Day 2

  • 10:00 – 11:20 a.m. Emerging Money Laundering Risks, Part 1

    Money launderers must be creative to continuously evade detection efforts, and their evolving tactics can involve unexpected areas of commerce. This session will examine how money launderers utilize markets for art, antiquities, and collectibles to launder illicit gains.

  • 11:30 a.m. – 12:50 p.m. Gatekeepers, Insider Risk, and Money Laundering

    Complex money laundering processes are not always accessible to common criminals, and often rely on the involvement of gatekeepers such as lawyers, accountants, real estate brokers, and other professional service providers. Here we will explore how professionals use their specialized skills to obfuscate the trails of illicit funds through the creation of fictitious identities and entities that hide beneficial ownership.

  • 1:00 – 2:20 p.m. Cryptocurrency Fraud, Digital Assets, and Money Laundering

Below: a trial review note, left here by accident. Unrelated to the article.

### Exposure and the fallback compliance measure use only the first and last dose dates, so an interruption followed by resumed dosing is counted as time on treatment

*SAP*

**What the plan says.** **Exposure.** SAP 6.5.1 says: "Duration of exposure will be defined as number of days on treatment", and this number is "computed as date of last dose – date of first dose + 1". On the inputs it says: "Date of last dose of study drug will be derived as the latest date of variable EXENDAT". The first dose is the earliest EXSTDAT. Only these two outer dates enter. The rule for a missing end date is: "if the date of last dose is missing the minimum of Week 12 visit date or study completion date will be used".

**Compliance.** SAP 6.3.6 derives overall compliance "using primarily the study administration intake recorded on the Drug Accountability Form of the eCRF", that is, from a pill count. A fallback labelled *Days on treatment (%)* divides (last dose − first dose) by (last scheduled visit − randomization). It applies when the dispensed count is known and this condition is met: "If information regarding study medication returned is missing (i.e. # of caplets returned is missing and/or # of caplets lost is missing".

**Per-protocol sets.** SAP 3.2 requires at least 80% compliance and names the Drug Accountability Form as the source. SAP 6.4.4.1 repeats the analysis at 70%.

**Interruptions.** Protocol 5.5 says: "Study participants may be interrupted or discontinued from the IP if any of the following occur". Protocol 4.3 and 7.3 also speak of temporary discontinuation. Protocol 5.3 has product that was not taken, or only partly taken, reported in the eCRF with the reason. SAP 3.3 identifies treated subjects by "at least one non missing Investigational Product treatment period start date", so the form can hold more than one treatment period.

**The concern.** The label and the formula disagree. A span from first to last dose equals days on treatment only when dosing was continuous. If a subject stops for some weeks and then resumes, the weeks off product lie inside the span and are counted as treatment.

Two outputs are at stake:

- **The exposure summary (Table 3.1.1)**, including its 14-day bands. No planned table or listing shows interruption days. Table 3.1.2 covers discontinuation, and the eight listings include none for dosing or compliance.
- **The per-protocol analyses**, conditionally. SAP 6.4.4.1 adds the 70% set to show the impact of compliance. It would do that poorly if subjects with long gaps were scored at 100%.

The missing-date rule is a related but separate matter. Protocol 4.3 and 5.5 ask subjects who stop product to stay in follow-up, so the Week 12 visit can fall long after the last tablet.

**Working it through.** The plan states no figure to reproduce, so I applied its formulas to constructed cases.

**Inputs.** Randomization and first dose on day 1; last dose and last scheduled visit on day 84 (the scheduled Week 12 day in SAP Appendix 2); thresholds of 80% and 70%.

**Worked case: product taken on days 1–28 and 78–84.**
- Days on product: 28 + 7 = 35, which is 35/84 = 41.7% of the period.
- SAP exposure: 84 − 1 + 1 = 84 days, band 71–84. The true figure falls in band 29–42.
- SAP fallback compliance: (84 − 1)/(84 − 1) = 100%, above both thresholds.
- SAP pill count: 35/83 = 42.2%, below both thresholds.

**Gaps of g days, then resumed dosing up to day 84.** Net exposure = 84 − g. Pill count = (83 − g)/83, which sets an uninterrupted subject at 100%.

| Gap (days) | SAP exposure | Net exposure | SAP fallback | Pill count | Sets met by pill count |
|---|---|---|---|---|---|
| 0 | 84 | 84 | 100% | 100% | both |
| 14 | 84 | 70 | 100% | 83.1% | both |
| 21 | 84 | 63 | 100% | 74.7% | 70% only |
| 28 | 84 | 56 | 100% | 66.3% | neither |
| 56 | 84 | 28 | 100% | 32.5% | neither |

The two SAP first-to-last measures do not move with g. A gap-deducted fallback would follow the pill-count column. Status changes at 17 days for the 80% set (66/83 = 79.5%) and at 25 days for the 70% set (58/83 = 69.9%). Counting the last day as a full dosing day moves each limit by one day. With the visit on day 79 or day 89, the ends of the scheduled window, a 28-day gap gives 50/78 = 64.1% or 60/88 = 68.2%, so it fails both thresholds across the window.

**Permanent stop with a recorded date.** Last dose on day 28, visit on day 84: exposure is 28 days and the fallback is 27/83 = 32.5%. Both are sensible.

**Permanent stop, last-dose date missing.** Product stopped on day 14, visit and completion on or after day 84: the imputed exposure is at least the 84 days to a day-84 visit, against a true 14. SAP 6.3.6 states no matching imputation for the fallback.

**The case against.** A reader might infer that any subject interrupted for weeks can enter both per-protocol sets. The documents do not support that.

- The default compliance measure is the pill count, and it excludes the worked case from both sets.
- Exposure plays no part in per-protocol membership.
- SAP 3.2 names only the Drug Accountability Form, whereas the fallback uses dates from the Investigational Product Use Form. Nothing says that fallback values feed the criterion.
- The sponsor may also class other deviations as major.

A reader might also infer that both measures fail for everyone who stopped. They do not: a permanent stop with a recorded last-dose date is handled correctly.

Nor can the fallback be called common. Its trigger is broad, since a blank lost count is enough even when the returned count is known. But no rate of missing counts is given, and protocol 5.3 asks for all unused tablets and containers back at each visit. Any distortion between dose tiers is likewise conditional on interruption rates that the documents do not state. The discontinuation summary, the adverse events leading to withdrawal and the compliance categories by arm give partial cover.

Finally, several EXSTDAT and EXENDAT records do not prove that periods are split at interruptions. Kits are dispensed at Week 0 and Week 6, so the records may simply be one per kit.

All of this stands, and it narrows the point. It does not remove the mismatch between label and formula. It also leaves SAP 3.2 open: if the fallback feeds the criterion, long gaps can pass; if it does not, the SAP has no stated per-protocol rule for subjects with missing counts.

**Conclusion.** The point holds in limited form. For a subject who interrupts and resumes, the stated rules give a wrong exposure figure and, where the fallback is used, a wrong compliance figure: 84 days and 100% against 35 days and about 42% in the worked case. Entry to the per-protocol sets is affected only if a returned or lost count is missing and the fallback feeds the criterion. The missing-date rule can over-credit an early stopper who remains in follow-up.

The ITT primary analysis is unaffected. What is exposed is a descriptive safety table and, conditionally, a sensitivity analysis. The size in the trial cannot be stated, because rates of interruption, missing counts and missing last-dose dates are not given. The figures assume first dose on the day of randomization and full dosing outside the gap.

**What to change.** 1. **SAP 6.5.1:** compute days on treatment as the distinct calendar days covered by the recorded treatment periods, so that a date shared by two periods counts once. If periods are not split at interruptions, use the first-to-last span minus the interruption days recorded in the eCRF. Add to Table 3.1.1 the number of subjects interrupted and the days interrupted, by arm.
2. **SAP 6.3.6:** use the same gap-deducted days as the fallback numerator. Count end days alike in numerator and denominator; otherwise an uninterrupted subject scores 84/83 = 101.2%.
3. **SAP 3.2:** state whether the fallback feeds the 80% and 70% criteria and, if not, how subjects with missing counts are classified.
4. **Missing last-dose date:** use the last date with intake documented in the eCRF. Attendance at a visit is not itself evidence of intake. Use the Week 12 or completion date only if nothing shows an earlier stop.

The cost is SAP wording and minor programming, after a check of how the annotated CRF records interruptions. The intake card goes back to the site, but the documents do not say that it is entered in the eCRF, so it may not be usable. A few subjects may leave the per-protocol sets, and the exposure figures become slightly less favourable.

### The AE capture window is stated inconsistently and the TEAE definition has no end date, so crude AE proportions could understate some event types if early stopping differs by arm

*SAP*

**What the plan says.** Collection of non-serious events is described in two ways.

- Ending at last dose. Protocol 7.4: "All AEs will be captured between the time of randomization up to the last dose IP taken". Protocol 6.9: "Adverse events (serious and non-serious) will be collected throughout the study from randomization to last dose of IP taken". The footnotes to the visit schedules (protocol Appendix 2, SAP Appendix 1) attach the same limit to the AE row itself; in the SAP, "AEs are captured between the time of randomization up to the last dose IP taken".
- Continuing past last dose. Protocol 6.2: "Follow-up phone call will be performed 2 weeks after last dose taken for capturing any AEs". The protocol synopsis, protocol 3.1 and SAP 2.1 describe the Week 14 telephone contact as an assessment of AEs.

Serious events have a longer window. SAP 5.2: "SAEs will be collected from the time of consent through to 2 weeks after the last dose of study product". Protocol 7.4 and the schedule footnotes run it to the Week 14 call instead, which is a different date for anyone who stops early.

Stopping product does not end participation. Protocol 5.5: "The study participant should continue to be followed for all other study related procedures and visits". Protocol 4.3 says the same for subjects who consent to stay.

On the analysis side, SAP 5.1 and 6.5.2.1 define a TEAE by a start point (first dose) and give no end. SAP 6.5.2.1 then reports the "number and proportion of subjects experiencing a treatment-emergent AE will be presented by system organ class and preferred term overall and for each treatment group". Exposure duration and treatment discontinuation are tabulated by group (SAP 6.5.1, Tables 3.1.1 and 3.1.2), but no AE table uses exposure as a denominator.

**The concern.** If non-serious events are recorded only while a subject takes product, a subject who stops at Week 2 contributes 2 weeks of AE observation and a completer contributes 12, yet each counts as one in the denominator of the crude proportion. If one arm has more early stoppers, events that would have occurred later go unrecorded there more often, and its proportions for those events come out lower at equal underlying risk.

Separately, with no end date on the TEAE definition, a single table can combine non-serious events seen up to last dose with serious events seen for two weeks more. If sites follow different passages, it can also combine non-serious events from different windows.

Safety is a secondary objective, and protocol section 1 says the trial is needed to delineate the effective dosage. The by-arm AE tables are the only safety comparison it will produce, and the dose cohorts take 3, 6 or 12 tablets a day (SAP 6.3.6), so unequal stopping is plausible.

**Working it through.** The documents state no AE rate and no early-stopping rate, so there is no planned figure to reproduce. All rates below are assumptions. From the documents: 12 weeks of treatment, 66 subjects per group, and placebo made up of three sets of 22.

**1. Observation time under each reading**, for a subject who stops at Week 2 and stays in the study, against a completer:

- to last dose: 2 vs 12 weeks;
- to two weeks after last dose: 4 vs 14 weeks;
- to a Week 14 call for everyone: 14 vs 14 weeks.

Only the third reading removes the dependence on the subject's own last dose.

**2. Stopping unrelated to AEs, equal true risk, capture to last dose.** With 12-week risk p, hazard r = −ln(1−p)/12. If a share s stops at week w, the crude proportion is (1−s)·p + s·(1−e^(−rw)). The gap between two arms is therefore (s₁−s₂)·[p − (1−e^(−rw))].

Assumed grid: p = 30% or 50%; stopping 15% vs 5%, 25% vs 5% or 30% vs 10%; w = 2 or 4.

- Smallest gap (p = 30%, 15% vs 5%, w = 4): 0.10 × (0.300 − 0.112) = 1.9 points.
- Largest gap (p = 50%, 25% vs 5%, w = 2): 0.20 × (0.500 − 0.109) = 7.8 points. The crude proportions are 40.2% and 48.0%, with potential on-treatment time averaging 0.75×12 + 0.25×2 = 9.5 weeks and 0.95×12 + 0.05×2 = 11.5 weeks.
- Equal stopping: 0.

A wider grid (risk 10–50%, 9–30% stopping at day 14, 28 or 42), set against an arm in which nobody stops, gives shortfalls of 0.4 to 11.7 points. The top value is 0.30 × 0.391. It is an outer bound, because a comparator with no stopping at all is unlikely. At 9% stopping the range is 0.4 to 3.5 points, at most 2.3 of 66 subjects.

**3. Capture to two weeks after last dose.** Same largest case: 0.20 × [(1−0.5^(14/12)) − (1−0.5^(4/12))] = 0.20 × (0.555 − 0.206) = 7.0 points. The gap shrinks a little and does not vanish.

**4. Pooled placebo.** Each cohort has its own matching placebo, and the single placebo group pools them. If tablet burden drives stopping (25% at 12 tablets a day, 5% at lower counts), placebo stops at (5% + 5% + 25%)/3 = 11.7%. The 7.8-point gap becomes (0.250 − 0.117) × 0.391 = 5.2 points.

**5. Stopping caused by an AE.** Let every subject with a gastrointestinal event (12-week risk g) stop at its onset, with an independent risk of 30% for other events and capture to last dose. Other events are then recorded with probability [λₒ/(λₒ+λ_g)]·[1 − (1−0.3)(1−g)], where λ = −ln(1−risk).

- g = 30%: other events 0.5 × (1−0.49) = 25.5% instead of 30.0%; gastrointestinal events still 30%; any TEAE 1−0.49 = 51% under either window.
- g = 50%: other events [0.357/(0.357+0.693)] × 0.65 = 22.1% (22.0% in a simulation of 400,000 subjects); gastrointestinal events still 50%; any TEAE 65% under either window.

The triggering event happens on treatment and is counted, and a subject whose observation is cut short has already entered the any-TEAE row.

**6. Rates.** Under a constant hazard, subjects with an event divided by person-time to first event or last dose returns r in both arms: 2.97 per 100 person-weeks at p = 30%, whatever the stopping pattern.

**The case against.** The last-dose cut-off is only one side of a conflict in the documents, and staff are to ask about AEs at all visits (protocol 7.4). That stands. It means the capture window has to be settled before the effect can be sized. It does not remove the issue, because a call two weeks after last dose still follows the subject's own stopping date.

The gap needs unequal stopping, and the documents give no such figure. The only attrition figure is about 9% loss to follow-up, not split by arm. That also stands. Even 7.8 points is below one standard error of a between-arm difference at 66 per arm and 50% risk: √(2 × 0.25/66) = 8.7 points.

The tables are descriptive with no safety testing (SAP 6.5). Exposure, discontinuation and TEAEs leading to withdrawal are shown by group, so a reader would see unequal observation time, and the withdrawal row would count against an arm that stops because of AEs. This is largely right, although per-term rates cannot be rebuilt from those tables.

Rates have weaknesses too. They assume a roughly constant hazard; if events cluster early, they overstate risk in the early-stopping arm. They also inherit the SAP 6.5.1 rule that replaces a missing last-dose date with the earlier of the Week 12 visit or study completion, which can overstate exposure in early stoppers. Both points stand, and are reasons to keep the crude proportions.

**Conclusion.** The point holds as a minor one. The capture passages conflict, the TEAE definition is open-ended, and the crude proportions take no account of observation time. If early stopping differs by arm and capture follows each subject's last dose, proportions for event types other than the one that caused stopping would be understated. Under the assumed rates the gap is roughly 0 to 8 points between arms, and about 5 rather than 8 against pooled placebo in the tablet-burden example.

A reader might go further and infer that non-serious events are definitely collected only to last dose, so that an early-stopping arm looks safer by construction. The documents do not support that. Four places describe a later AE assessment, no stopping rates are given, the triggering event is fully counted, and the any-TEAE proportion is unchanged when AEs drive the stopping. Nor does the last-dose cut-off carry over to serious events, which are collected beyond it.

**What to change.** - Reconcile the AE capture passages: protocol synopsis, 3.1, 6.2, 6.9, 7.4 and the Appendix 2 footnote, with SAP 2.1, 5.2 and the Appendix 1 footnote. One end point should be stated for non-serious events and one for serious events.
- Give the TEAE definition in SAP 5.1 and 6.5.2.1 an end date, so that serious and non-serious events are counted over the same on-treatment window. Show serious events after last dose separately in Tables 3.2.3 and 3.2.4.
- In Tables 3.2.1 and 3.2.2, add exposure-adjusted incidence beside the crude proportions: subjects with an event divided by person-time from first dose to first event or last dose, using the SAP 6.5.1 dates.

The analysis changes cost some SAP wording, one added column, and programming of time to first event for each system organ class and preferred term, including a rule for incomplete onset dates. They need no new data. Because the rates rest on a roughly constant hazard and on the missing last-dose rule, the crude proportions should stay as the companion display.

As soon as new technologies and payment methods are developed, criminals will look for ways to exploit then for their own gain. Fraudsters have used technology associated with cryptocurrencies and other digital assets to not only carry out fraud schemes, but launder illicit gains as well. This course section will walk through a range of digital assets, including cryptocurrencies and other virtual currencies, and the associated money laundering risks.

Day 3

  • 10:00 – 11:20 a.m. Emerging Money Laundering Risks, Part 2

    As new industries or markets emerge, in particular those with a high net yield, money launderers will look for ways to exploit facets of the industry for placement, layering and integration. The block will explore the fraud and money laundering risks in emerging markets using the legal cannabis industry and black market sales as an example.

  • 11:30 a.m. – 12:50 p.m. Commercial Lending and Payment Processors

    Merchants of all sizes in all industries depend on the ability to process payments and access capital, but can be exposed to money laundering risks through these traditional business functions. This area of money laundering risk offers high return on investment and some lower risk. Here we will develop an understanding of how criminals use contemporary payment methods to maximize the volume and value of their criminal activities.

  • 1:00 – 2:20 p.m. Capstone Practical Problem